27 Jul

Unite the Union has today (27 July) issued a clarifying statement in advance of a scheduled meeting and ongoing talks with Scottish Ambulance Service and representatives of the Scottish Government.

Unite who represent the majority of operation staff in the Scottish Ambulance Service remain fully committed to resolving an extremely complex set of challenges including a reduction of the working week and meal breaks.

Prior to the introduction of Agenda for Change (National terms and Conditions for all NHS staff in the UK) in 2004 our members in the Scottish Ambulance Service worked a 40 hour week (inclusive of meal breaks). Agenda for Change introduced a 37.5 hour week exclusive of meal breaks for all NHS staff. An unpaid period was introduced in the Scottish Ambulance Service during each duty period (i.e. shift) to facilitate the reduction of the working week. The ‘unpaid period’ is now being referred to in the press as a ‘meal break’.

Unite Scottish Secretary, Pat Rafferty:

 “Unite represents the majority of operation staff in the Scottish Ambulance Service. It is for this reason why we have become concerned about ongoing and very sensitive negotiations being played out in the press in advance of scheduled meetings with the Scottish Ambulance Service and representatives of the Scottish Government.”

 “It is vital to state that we have been, and remain, fully committed to a negotiated agreement and hope that we can find a resolution in the interests of the staff, and, importantly the public.”

 Unite Convenor, John Gallacher:

 “Unite welcomes the opportunity for continued dialogue with the Scottish Ambulance Service and representatives of the Scottish Government to continue working jointly towards a resolution of this complex matter.”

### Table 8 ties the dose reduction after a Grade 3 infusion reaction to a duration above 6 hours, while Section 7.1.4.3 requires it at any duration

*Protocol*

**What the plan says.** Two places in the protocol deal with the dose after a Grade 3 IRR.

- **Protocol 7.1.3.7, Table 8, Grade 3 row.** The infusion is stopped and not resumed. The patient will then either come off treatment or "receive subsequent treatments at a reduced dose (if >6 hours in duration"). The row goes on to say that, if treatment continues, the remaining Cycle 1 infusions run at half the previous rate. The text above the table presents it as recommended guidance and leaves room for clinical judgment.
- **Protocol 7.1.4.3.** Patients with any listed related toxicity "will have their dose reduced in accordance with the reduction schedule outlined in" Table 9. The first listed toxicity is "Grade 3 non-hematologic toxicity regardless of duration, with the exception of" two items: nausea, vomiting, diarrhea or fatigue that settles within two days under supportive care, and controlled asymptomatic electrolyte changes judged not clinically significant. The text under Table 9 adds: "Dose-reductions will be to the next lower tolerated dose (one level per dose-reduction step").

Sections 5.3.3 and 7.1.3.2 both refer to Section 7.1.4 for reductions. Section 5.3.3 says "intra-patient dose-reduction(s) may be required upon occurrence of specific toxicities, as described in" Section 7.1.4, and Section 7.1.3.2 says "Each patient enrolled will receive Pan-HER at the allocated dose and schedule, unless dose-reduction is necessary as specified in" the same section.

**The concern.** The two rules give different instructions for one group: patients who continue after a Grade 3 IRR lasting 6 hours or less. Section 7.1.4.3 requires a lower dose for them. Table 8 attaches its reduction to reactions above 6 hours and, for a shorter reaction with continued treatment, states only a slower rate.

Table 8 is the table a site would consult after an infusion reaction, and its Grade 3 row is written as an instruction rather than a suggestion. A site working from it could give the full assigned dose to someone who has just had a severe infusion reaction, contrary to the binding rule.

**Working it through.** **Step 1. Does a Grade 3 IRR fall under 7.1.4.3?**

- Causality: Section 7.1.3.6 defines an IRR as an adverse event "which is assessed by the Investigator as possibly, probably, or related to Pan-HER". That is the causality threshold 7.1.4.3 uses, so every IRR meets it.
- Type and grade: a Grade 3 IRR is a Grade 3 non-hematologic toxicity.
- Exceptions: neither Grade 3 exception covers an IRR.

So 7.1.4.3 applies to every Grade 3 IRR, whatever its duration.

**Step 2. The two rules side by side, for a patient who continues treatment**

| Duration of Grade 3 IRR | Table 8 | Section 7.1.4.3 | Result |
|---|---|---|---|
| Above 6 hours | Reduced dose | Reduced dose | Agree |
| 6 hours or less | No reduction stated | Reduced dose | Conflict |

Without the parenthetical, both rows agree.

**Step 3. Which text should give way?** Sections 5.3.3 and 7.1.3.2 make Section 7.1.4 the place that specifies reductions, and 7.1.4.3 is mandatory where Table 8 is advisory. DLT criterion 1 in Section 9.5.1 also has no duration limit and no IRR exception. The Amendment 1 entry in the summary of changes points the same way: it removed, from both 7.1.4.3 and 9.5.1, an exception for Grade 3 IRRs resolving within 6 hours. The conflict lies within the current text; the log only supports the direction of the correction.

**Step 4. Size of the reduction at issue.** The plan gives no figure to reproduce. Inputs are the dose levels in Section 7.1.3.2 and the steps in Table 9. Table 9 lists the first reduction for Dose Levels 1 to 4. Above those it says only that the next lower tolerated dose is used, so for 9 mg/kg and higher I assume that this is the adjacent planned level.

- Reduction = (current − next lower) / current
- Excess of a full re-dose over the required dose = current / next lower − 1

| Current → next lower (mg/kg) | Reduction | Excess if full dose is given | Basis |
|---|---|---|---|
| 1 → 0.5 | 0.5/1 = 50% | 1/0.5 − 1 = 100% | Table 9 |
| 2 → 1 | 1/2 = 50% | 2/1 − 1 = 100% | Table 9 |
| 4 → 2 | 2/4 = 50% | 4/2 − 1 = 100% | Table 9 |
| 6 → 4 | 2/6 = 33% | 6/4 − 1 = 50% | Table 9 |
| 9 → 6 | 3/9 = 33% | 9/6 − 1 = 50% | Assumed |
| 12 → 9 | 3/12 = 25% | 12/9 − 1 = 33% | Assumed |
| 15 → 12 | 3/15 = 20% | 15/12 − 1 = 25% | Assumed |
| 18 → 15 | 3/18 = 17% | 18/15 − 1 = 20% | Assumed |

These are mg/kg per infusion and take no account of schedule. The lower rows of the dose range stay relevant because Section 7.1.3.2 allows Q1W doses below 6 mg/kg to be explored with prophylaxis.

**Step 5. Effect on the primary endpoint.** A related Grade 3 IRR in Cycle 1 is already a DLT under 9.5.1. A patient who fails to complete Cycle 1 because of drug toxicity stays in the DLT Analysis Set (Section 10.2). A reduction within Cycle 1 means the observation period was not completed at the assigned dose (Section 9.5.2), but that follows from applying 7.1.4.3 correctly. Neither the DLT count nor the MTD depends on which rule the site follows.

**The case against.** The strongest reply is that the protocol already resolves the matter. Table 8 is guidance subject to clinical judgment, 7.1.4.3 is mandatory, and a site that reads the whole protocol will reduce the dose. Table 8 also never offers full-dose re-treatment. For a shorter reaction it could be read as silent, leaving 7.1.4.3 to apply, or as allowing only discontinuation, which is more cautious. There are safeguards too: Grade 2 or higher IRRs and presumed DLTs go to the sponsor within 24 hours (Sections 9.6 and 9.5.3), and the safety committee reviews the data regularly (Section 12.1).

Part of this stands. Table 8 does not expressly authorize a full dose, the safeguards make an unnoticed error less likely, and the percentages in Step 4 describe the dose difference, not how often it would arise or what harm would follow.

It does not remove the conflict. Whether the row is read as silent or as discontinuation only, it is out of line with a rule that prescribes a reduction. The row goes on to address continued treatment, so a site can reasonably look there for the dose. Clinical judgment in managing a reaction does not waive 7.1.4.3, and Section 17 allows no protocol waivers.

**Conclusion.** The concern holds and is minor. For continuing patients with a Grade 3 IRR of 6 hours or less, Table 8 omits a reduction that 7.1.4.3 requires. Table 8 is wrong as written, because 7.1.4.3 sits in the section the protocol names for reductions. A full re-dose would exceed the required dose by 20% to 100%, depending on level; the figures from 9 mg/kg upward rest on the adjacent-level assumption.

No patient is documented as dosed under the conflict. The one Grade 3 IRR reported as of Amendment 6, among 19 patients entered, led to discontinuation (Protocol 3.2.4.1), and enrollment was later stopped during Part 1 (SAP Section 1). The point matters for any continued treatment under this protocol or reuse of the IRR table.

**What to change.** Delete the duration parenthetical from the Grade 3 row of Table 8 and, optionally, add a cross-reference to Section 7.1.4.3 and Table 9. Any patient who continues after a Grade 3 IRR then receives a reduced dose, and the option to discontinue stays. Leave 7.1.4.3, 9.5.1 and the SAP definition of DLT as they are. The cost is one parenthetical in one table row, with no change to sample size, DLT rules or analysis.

End

Contact John Gallacher on 07789 923749 – Unite Convenor for Scottish Ambulance Service.

Durham Miners’ Gala 2011

22 Jul

Members from across Unite Scotland headed to Durham earlier this month for the annual Miners’ Gala and the coinciding Unite Political Education School.

Each year Unite members from across the UK attend our two-day political school (or ‘Durham’ as it is more popularly known in Unite circles) to debate and shape political activism across our union. Our Unite Scotland Chair Stephen Deans comments on the effectiveness and success of the school in the clip.

This event culminates in the city’s famous Miners’ Gala which is one of the biggest annual political gatherings in Europe today. The Gala itself has its roots in the trade unionism of the once mighty mining communities of the North-East, with the inaugural event held in 1869.  Despite the decline of this proud industry the gala has evolved into a focal point for trade unionists from across the UK and the globe.

It’s a fantastic day in celebration of peace, justice and socialism and we hope the video gives you a flavour of the amazing atmosphere. If you were in attendance this year, see if you can spot yourself in the footage!

Learning launch at RBS Greenock

21 Jul

Unite launched a lifelong learning programme at the Royal Bank of Scotland mortgage centre in Greenock on 15 July. The programme will see union-delivered courses bringing new learning opportunities to staff. Unite has a learning agreement with RBS, committing the union and the company to working together to improve access to skills and learning for all staff.

On the day, staff filled out a learning survey, expressing their learning interests. By the end of the day, 221 people had filled in the survey. The union and company will look at the results together, and develop a learning programme to meet the needs of staff. The learning programme is being lead by workplace rep Stephen McCauley, and Union Learning Rep Sonya Cassidy.